When it comes to driving while intoxicated, a law enforcement officer can take a child into custody under the same laws and circumstances as an adult. The same elements that must be proved to convict an adult in adult court would be required to adjudicate a juvenile in juvenile court. But for a law enforcement officer, how he or she obtains the evidence may be quite different than it is for an adult. In the usual child custody situation, the Family Code establishes strict restrictions on law enforcement interactions with children. It delineates exactly what an officer can do with a child once he or she is in custody, where he or she can be taken, the amount of time he or she can spend with an officer, as well as who must be notified and when. But the Code also contains certain special provisions just for children involved in operating a motor vehicle under the influence. These special provisions don’t do away with the strict Family Code requirements of juvenile arrest; they only postpone them.
The term “child” or “children” apply to persons between the ages of 10 and 17. The Texas Alcoholic Beverage Code Section 106.041 provides that a minor commits an offense if the minor operates a motor vehicle in a public place, or a watercraft, while having any detectable amount of alcohol in the minor’s system. This is not a DWI or an OWl-related offense. This offense is committed by a minor who operates a motor vehicle in a public place while having “any detectable amount of alcohol” in his or her system. Thus, all the elements are identical to a DWI offense except that any detectable amount of alcohol constitutes an offense rather than needing the alcohol consumption to rise to the level of intoxication.
The Texas Transportation Code Section 724.012(a) authorizes the taking of a person’s breath or blood if they are arrested for operating a motor vehicle while intoxicated or if a minor operates a motor vehicle with any detectable amount of alcohol in their system.
AUTHORIZATION FOR A CHILD’S BREATH OR BLOOD SPECIMEN
The Texas Family Code Section 52.02(c) provides that: “A person who takes a child into custody and who has reasonable grounds to believe that the child has been operating a motor vehicle in a public place while having any detectable amount of alcohol in their system may, before complying with Subsection (a):
(1) take the child to a place to obtain a specimen of the child’s breath or blood as
provided by Chapter 724, Transportation Code; and
(2) perform intoxilyzer processing and videotaping of the child in an adult processing office of a law enforcement agency.”
This provision provides directions to an officer as to where he or she can take a child when there has been a determination that the child has been operating a motor vehicle in a public place with “any detectable amount of alcohol” in his or her system (which would also include an OWl). This provision authorizes a child to be taken to a place to obtain a specimen of the child’s breath or blood as provided by Chapter 724, Transportation Code, and that the child may be videotaped in an adult processing office as opposed to a juvenile processing office. This provision does not dispense with the strict requirements of Section 52.02(a). To take a statement from a child, the officer would still need to comply with Texas Family Code Sections 52.02 and 51 .095. Section 52.02(c) simply allows a procedure for the collection of a breath or blood specimen prior to compliance with Section 52.02(a).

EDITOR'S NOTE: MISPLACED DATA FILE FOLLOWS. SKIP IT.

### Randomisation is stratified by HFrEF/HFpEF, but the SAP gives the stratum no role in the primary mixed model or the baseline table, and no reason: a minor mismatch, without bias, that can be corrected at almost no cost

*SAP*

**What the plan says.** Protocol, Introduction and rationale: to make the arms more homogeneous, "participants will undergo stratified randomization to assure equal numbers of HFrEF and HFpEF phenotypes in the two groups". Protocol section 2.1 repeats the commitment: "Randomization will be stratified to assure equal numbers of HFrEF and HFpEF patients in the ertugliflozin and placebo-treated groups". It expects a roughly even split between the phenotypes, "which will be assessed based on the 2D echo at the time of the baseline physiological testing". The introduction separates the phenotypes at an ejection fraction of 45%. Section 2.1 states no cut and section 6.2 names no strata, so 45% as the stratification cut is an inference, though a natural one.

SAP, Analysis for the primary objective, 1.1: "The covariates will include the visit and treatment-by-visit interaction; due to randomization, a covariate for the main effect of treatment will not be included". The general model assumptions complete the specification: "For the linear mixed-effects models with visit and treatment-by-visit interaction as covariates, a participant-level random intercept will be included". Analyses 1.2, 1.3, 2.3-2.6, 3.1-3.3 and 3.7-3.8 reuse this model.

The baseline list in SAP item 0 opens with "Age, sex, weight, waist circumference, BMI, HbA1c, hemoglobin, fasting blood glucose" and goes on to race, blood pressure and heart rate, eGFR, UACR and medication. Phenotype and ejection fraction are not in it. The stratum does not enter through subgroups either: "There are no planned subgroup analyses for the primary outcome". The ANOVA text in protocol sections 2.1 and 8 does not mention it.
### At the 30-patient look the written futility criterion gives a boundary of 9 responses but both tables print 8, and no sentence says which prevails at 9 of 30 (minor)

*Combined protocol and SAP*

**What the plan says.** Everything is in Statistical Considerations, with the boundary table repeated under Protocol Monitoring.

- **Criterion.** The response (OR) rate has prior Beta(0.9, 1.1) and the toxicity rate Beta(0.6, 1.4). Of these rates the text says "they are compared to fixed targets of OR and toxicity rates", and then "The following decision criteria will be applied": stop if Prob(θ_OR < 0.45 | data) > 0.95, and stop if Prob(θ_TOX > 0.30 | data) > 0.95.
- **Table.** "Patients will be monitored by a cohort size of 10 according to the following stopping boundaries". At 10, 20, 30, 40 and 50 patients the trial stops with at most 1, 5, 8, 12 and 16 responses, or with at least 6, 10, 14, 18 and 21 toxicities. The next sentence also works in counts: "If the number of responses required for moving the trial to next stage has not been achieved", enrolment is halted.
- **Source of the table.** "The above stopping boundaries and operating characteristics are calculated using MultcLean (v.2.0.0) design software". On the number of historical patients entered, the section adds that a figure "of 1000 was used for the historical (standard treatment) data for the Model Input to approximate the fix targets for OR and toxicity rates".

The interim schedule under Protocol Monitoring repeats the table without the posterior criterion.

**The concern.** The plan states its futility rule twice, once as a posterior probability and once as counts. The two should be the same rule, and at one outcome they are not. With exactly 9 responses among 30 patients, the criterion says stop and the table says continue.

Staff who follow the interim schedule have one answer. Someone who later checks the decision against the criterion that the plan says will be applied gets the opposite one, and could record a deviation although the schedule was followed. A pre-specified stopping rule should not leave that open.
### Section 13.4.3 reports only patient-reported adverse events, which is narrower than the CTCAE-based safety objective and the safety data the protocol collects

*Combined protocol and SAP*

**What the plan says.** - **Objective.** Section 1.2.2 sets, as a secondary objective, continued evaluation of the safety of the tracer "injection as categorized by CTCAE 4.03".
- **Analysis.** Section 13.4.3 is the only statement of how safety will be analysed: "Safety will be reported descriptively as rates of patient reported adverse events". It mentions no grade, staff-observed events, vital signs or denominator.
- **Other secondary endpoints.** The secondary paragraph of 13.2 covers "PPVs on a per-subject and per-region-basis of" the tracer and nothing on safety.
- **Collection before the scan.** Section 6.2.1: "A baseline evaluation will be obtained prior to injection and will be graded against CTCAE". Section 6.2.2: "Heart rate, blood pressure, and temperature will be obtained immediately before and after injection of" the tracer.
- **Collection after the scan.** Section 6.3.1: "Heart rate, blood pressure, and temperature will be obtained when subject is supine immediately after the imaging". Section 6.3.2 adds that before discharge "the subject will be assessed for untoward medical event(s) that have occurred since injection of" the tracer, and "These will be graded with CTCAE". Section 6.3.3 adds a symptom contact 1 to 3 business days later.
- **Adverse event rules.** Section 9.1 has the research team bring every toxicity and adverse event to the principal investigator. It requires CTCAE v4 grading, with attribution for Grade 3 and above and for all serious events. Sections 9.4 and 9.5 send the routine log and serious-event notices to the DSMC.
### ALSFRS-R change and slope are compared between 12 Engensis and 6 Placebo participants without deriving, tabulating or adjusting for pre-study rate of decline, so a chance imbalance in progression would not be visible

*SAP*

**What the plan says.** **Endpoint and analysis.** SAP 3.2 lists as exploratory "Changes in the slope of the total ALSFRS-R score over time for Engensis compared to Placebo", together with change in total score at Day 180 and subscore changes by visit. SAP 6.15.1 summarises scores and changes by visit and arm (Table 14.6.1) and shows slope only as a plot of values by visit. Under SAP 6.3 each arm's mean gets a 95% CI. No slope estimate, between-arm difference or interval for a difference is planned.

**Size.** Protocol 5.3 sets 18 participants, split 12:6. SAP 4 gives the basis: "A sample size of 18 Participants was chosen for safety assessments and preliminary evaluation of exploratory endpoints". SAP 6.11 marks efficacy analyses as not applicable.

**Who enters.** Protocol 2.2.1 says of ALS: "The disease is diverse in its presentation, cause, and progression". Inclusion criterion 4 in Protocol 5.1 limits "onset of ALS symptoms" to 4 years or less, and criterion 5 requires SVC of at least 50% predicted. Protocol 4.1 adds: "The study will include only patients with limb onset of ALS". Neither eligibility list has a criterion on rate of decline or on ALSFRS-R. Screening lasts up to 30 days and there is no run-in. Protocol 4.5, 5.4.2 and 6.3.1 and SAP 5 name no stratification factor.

BREATH SPECIMEN: CHILD CAN SUBMIT OR REFUSE WITHOUT ATTORNEY
The Transportation Code Section 724.013 states: “Except as provided by Section 724.012(b), a specimen may not be taken if a person refuses to submit to the taking of a specimen designated by a peace officer.”
The Texas Family Code addresses a child’s consent to a specimen in Section
52.02(d) which states: “(d) Notwithstanding Section 51.09(a), a child taken into custody as provided by Subsection (c) may submit to the taking of a breath specimen or refuse to submit to the taking of a breath specimen without the concurrence of an attorney, but only if the request made of the child to give the specimen and the child’s response to that request is videotaped. A videotape made under this subsection must be maintained until the disposition of any proceeding against the child relating to the arrest is final and be made available to an attorney representing the child during that period.”
The first phase of this provision, notwithstanding Section 51 .09(a), creates a special exception to the strict lawyer requirement as set out in Section 51 .09(a). As a result, the provision allows a child to submit to the taking of a breath specimen or refuse the taking of a breath specimen without an attorney if the request and response is videotaped. While the provision clearly makes an exception to the attorney requirement for a breath specimen, no such exception in the statute is made for a blood specimen.
BLOOD SPECIMEN: CHILD CAN SUBMIT OR REFUSE WITH ATTORNEY ONLY
Clearly, without a similar provision creating an exception to the strict requirement of Section 51 .09(a), the requirements of Section 51 .09(a) must be met. This would mean that before a child could voluntarily submit to a blood specimen, the child and his or her attorney would have to agree to give up the child’s rights.
We can then conclude that a child can submit or refuse to submit to the taking of breath test without an attorney [under the requirements of Texas Family Code Section 52.02(d)] and that a child can submit to a blood specimen only with the acquiescence of an attorney [under the requirements of Section 51.09 (a)].